We’ve all heard of self-driving cars, but could there be self-driving boats in our future, too?
So many of us use autopilots on our boats that the USCG has a special category of accidents, called Electronically Aided Collisions, to keep tabs on just how often the automation and electronic assistance our boats provide leads to accidents. We have to remind ourselves, over and over again, that using an autopilot is a long way off from having a boat that actually runs itself. It keeps the pointy end pointed — that’s all, period. But, will this always be the case? Some interesting experiments taking place right now indicate otherwise.
A few years ago Yamaha announced the development of their Breeze 10, an autonomous vessel designed for survey work. True, it only goes four knots, and only for up to six hours at a time. Yes, it has a maximum cargo capacity of a mere 365-pounds. But it can do surveying work all by its lonesome in freezing weather, provides more accurate navigation than any human can, and can be used in conjunction with unmanned helicopters to do some rather spectacular topography surveying. And once it’s programmed, it does it all by itself.
Another company developing autonomous craft—an entire fleet of them—is ASV Global.
Developing systems since 2008, ASV has deployed over 90 new and retrofitted unmanned vessels. And current R&D they’re working on includes incorporating artificial intelligence with video-based obstacle detection and tracking. In other words, these boats can actually see things and react to them. Of course, they’re designed for military, research, and commercial purposes, not for recreational fishing boats. But as is usually the case with tech, once it exists you can bet consumer markets will begin to utilize it.
Driving a boat is not, of course, like driving on dry land, and there are a number of challenges that make attaining a completely autonomous boat more difficult than building a robo-car. In additional to navigational tasks, a true automaton would need to be able to send and receive satellite communications so it can be monitored, instructed, and updated; be able to account for and respond to sea state in ways that go beyond course-corrections (such as making speed and directional variations in sea conditions that could endanger the boat), and being able to respond to both visible and underwater obstructions. None of these things, however, present insurmountable problems.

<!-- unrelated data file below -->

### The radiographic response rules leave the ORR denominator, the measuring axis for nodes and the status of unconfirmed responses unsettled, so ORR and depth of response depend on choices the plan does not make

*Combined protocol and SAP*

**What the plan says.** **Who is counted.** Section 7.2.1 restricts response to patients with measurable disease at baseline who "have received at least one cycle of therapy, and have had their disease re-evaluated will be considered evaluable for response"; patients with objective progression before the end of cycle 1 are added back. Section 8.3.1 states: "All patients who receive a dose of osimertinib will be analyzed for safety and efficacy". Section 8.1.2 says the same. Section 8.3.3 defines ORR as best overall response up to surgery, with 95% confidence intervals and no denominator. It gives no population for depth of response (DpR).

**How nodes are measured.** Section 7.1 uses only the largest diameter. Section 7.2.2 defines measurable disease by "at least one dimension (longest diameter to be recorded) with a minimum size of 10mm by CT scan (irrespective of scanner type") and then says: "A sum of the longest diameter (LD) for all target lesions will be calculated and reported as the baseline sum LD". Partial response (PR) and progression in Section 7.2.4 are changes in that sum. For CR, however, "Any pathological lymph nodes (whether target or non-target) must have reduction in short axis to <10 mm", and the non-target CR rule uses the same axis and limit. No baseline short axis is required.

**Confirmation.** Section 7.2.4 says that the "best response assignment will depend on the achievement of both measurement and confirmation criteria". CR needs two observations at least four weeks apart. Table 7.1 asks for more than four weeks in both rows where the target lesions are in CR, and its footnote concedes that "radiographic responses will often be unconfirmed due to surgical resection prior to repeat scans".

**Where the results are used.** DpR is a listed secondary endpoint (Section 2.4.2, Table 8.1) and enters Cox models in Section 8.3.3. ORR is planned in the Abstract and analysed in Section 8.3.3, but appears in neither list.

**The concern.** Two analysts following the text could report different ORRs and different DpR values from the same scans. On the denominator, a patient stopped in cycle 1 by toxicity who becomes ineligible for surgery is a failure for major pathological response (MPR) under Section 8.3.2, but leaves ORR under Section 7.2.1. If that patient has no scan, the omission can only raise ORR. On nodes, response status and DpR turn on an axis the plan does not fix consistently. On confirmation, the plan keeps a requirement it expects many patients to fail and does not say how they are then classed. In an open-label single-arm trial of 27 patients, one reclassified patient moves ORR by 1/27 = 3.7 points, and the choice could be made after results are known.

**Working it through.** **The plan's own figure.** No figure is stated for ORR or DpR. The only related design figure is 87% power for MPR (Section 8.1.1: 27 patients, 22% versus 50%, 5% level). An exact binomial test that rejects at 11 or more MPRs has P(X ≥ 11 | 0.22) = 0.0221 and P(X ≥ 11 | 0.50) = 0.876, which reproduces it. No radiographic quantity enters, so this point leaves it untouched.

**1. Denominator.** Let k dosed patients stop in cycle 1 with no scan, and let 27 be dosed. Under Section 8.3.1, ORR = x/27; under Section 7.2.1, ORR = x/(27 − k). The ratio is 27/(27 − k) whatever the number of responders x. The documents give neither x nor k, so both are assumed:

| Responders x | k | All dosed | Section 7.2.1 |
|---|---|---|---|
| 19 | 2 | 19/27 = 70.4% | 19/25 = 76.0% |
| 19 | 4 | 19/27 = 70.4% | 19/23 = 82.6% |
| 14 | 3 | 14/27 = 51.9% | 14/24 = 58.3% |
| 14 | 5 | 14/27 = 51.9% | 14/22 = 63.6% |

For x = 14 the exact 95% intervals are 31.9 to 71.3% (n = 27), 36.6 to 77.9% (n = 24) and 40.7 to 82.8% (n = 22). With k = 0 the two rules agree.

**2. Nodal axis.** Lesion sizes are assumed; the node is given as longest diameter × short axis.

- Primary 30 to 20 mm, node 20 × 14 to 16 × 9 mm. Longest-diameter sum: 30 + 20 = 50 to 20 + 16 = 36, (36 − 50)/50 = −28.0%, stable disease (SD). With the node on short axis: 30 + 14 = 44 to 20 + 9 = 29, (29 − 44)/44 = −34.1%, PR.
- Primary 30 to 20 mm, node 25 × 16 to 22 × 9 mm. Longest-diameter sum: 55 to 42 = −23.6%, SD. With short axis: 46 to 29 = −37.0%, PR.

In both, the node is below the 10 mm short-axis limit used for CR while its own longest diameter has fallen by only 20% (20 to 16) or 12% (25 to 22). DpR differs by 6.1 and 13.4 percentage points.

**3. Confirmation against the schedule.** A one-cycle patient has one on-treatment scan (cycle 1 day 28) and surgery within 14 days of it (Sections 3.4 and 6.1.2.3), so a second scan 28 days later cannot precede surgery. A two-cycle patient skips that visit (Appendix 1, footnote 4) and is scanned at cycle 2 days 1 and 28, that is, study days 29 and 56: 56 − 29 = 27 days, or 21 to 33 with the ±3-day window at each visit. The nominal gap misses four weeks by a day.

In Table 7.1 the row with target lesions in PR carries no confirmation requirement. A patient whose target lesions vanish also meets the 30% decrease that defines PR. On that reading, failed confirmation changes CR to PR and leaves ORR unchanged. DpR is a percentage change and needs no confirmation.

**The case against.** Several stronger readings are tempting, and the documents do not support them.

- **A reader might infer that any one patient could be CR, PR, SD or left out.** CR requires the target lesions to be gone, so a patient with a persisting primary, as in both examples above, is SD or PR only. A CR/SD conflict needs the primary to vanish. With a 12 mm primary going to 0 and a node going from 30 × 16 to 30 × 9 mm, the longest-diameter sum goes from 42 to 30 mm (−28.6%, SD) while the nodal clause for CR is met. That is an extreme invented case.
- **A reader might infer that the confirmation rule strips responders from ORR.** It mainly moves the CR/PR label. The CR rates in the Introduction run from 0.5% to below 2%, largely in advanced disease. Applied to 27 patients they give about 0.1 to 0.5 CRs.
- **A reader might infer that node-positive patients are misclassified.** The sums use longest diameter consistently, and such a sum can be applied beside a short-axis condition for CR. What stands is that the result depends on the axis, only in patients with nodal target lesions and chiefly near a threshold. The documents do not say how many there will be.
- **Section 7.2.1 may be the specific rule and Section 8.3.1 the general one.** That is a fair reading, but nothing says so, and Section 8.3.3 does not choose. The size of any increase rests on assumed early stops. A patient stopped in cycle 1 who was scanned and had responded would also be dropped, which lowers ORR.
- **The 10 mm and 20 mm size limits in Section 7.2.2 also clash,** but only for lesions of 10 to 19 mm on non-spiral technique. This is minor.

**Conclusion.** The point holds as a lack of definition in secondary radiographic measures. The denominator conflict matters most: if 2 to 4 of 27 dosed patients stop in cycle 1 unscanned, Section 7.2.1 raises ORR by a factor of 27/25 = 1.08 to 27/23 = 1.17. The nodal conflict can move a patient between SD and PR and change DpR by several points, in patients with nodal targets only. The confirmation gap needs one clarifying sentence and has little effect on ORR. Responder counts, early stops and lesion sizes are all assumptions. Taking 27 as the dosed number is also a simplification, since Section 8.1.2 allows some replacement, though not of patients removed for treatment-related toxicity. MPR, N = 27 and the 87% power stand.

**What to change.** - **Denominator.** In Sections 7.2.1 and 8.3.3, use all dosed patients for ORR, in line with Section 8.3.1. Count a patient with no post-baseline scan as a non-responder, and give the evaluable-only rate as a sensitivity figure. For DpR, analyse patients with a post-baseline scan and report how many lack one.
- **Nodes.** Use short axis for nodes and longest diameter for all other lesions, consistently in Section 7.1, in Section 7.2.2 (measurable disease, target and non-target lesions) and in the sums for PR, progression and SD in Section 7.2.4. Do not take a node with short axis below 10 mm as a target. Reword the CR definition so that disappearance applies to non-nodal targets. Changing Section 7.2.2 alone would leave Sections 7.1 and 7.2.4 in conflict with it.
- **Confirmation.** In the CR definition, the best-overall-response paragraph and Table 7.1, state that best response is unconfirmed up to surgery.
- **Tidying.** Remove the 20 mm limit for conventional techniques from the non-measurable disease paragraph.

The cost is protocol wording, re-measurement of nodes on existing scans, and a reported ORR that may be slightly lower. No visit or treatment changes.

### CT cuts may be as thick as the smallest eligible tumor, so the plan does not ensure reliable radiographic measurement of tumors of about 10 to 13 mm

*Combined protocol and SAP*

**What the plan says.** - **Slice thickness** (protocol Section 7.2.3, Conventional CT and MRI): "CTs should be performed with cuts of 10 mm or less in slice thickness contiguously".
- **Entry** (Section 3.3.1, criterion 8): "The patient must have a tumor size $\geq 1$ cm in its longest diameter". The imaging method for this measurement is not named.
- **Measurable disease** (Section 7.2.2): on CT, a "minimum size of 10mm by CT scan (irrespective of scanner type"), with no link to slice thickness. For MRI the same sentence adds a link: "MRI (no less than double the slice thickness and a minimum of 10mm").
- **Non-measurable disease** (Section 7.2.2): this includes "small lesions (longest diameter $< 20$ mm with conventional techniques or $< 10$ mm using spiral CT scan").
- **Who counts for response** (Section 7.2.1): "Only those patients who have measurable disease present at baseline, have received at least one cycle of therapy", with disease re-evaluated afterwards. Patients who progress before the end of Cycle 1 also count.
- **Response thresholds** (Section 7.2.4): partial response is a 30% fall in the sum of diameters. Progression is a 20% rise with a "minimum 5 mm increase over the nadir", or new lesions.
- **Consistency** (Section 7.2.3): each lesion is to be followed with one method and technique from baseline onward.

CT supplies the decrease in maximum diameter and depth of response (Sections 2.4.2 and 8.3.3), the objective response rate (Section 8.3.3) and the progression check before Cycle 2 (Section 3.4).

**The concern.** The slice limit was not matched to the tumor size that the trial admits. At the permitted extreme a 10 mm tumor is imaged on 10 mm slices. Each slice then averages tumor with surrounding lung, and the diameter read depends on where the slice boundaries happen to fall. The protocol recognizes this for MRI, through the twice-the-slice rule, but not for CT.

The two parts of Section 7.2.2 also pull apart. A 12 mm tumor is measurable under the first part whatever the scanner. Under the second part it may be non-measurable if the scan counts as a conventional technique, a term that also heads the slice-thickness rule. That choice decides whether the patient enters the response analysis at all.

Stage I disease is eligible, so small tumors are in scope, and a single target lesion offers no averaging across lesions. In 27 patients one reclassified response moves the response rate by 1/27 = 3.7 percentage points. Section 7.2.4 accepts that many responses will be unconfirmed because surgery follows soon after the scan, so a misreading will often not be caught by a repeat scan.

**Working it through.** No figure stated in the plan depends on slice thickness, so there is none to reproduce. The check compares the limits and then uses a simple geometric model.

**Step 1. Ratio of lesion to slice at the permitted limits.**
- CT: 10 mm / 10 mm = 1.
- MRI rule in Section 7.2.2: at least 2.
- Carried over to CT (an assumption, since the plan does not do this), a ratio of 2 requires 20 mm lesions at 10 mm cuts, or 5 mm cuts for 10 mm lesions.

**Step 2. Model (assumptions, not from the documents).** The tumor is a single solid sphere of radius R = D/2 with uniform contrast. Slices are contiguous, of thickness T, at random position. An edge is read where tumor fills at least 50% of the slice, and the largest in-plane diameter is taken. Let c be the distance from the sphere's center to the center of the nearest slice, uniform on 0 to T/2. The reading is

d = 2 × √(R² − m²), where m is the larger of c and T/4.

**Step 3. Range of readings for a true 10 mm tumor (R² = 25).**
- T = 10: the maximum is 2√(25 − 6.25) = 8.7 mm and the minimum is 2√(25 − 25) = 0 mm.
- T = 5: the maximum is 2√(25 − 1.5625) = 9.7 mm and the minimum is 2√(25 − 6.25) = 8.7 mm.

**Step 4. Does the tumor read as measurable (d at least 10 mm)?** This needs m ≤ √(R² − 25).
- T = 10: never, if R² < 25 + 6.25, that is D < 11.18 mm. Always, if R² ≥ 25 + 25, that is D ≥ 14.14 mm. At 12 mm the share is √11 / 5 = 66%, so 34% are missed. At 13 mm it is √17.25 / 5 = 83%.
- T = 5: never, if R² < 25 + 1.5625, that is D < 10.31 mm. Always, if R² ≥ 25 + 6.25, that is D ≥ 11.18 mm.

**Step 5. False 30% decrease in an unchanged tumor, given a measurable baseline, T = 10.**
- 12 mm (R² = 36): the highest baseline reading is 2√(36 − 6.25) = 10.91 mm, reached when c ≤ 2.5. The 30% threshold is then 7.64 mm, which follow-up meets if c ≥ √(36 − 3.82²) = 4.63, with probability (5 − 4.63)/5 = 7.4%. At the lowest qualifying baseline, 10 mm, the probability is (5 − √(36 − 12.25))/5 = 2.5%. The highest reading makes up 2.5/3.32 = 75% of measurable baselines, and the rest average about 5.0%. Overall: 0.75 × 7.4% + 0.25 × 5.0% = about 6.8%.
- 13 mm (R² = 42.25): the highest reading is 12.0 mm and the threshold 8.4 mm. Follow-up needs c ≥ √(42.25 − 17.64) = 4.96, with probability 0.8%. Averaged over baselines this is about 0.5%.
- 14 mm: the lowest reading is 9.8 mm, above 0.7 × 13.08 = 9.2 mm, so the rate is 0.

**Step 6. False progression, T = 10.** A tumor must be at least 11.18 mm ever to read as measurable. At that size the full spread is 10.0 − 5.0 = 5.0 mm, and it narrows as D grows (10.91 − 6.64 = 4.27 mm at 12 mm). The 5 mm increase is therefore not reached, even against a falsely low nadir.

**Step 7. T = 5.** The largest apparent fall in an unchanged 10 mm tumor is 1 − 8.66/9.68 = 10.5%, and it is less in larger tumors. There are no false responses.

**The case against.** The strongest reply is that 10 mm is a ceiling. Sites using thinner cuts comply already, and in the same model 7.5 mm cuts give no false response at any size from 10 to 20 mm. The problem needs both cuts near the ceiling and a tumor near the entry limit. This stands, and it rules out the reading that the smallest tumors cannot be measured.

One of the most advanced projects currently underway to develop autonomous boats is the Roboat effort, midway through a five-year collaboration between the Amsterdam Institute for Advanced Metropolitan Solutions and MIT. The concept is to create autonomous platforms that can travel across the water, connect together, and disconnect to accomplish tasks ranging from package deliveries to human transportation to impromptu bridge-building. The Roboats are planned with depth perception, collision avoidance, and predictive trajectory abilities, and while this concept is still in the R & D phase, there are actual prototype Roboats on the water in Amsterdam, today.
Self-Drive-4 caption – The current Roboats don’t look much like envisioned automatons – yet.
How many years will it be before we can enjoy an autonomous fishing boat of our own? It’s still a long way off, for sure. But consider the potential benefits: the burden of running the boat is eliminated, safety is sure to get a leg up, and much as we hate to admit it, artificial brains tend to miss a lot less than we do. Consider, for example, that your boat could be programmed to maintain a continual watch over the depth finder for things like changes in depth-parameters. Today if you run over an unknown wreck at 40-mph you’ll probably never have a clue, but that robot brain wouldn’t miss it. Or consider having your artificial intelligence constantly monitoring the side-scan fishfinder even when you don’t have its display up on-screen.
The bottom line? Fishing tech is constantly growing by leaps and bounds. Today’s boats are already light-years ahead of those built a decade ago, with game-changing perks like digital switching and gyroscopic stabilization.
And while it may be years off into the future, you can bet your bait fund that sooner or later you’ll step aboard your boat and say “take me to the hot tuna bite.” And it will.